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Orgeron Early Origins



The surname Orgeron was first found in Dorset where they held a family seat as Lords of the Manor. The Norman influence of English history dominated after the Battle of Hastings in 1066. The language of the courts was French for the next three centuries and the Norman ambience prevailed. The family name was first referenced in the 11th century when they held estates in that shire. They are believed to be descended from the Orglanders, from Orglands in the Manche, Normandy. They were in a contingent at Hastings headed by a knight, Le Sire d'Orglande. He was granted lands by the Earl of Devon on the Isle of Wight. At the same time his followers, relatives and men at arms were granted lands in Sormerset, Essex and Kent. Unable to carry the name Orglander, they abbreviated to the ancient name in Normandy of Orger who held Org's lands.

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Orgeron Spelling Variations


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Orgeron Spelling Variations



Spelling variations of this family name include: Orger, Orgar, Oregar, Augar, Auger, Orgland, Orgelan, Orglands, Orker, Orkar, Oreger, Worger and many more.

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Orgeron Early History


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Orgeron Early History



This web page shows only a small excerpt of our Orgeron research. Another 193 words (14 lines of text) covering the years 1250, 1273, 1455 and 1487 are included under the topic Early Orgeron History in all our PDF Extended History products and printed products wherever possible.

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Orgeron Early Notables (pre 1700)


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Orgeron Early Notables (pre 1700)



More information is included under the topic Early Orgeron Notables in all our PDF Extended History products and printed products wherever possible.

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The Great Migration


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The Great Migration



Some of the first settlers of this family name or some of its variants were: Edward Orgar, a bonded passenger who arrived in America in 1775.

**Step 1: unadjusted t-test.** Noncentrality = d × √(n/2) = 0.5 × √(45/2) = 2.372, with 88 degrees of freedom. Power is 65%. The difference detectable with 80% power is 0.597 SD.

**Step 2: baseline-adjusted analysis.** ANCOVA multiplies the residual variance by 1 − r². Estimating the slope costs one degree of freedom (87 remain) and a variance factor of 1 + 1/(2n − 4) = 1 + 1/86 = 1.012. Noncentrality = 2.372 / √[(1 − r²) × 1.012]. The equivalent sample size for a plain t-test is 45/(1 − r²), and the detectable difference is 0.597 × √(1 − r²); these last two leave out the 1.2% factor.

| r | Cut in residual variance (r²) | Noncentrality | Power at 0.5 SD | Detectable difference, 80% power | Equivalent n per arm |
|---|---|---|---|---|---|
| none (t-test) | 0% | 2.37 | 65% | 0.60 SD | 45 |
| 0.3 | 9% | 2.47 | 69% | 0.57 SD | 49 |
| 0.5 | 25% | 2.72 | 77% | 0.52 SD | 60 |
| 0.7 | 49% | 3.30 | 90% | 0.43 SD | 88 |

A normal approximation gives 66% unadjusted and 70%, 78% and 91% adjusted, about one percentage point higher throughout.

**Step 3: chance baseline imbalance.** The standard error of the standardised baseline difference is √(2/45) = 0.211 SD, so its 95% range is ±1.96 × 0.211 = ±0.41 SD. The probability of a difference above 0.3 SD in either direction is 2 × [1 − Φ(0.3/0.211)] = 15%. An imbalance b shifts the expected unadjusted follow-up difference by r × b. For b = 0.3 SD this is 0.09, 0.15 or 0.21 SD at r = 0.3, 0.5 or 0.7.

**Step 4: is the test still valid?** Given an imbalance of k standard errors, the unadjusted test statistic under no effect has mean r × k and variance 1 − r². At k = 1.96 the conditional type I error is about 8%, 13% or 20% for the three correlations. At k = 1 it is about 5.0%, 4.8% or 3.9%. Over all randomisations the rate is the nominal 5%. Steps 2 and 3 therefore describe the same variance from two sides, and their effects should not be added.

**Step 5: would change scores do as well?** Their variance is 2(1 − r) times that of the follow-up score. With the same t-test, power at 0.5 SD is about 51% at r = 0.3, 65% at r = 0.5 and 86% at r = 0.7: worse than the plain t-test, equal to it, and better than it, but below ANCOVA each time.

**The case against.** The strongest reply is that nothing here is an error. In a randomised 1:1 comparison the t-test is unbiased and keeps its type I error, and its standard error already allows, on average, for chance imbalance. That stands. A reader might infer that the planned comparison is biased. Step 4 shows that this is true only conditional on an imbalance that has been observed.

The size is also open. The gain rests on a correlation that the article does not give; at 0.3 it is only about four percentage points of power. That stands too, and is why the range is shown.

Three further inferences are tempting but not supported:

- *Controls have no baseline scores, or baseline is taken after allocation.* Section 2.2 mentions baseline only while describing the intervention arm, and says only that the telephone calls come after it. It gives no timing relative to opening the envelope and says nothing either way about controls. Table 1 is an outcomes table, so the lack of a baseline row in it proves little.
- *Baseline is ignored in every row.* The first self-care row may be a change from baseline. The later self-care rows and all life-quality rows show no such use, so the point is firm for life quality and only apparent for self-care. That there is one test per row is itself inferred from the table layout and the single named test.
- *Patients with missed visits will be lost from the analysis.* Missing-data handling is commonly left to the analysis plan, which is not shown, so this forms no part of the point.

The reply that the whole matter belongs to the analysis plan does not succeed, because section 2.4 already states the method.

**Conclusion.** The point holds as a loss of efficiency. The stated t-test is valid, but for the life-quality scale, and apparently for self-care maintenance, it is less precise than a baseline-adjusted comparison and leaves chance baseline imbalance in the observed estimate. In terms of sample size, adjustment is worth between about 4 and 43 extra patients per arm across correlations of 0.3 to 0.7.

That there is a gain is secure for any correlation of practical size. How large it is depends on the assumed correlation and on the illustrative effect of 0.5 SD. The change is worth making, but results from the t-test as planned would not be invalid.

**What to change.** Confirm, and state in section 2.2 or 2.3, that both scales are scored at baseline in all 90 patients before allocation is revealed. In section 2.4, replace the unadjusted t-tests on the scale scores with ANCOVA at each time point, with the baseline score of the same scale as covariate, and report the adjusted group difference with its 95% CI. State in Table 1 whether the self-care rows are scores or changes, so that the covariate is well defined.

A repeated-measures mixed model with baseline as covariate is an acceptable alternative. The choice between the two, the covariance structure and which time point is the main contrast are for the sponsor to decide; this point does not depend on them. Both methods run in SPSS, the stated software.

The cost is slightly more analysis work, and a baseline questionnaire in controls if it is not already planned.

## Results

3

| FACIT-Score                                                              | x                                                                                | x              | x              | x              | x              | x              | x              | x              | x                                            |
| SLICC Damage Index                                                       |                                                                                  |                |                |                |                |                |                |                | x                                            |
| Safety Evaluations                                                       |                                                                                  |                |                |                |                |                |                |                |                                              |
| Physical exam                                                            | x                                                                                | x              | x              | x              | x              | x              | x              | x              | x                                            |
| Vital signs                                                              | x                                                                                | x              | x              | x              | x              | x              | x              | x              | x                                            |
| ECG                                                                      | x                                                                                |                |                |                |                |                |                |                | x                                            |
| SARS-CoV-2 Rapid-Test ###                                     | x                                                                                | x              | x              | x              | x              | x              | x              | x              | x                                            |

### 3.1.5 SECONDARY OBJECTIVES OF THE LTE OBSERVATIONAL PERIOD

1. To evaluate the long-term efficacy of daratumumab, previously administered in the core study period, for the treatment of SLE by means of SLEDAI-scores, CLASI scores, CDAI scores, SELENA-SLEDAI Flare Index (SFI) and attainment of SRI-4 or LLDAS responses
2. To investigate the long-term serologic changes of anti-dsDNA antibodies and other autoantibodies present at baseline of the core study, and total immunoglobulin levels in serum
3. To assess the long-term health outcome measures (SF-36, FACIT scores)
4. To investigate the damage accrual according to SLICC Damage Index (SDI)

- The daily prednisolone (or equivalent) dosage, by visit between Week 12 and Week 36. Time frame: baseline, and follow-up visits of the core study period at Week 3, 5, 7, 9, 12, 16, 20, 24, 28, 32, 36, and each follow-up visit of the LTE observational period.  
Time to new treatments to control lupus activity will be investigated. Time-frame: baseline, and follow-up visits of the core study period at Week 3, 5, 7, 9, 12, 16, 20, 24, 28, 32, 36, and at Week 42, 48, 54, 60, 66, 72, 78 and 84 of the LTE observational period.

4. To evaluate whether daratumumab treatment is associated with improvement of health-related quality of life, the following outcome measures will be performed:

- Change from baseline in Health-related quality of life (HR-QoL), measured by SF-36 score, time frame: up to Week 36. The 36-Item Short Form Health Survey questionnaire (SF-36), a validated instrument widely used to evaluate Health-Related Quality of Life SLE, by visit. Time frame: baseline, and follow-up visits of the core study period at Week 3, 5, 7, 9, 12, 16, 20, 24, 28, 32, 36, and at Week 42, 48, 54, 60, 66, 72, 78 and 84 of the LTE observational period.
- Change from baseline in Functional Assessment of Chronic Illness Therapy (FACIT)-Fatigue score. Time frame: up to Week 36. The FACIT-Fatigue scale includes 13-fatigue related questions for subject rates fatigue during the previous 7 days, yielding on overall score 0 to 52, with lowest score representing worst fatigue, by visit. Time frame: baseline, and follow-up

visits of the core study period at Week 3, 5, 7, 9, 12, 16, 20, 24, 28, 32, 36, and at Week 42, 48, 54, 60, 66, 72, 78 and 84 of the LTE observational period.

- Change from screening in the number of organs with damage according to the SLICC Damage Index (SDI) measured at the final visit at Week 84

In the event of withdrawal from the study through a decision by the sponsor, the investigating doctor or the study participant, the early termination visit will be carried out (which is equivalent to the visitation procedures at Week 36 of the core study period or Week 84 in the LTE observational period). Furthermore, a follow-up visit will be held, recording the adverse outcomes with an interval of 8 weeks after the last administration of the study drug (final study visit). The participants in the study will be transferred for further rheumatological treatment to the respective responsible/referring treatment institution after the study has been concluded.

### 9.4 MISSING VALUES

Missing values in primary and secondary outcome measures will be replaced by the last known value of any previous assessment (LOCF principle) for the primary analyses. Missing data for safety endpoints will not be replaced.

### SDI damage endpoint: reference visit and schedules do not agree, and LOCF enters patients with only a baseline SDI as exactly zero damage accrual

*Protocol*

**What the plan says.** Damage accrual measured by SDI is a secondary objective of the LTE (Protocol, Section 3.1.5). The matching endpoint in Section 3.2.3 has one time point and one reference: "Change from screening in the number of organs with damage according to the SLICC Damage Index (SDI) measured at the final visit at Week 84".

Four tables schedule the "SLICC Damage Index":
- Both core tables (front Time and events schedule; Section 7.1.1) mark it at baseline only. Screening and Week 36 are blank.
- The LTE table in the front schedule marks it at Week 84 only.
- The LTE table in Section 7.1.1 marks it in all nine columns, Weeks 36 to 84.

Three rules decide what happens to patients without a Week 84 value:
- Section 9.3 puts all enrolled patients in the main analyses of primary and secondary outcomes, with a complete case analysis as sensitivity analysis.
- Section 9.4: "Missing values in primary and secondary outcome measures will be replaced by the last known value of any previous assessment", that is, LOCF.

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Orgeron Family Crest Products


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Orgeron Family Crest Products




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See Also


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See Also




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Citations


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Citations



    Other References

    1. Samuelsen, W. David. New York City Passenger List Manifests Index 1820 - 1824. North Salt Lake, Utah: Accelerated Indexing Systems International, 1986. Print.
    2. Weis, Frederick Lewis, Walter Lee Sheppard and David Faris. Ancestral Roots of Sixty Colonists Who Came to New England Between 1623 and 1650 7th Edition. Baltimore: Genealogical Publishing, 1992. Print. (ISBN 0806313676).
    3. Leeson, Francis L. Dictionary of British Peerages. Baltimore: Genealogical Publishing, 1986. Print. (ISBN 0-8063-1121-5).
    4. Egle, William Henry. Pennsylvania Genealogies Scotch-Irish and German. Harrisburg: L.S. Hart, 1886. Print.
    5. The Norman People and Their Existing Descendants in the British Dominions and the United States Of America. Baltimore: Genealogical Publishing, 1975. Print. (ISBN 0-8063-0636-X).
    6. Ingram, Rev. James. Translator Anglo-Saxon Chronicle 1823. Print.
    7. Cook, Chris. English Historical Facts 1603-1688. London: MacMillan, 1980. Print.
    8. Marcharn, Frederick George. A Constitutional History of Modern England 1485 to the Present. London: Harper and Brothers, 1960. Print.
    9. Mills, A.D. Dictionary of English Place-Names. Oxford: Oxford University Press, 1991. Print. (ISBN 0-19-869156-4).
    10. Le Patourel, John. The Norman Empire. New York: Oxford University Press, 1976. Print. (ISBN 0-19-822525-3).
    11. ...

    The Orgeron Family Crest was acquired from the Houseofnames.com archives. The Orgeron Family Crest was drawn according to heraldic standards based on published blazons. We generally include the oldest published family crest once associated with each surname.

    This page was last modified on 6 December 2013 at 17:43.

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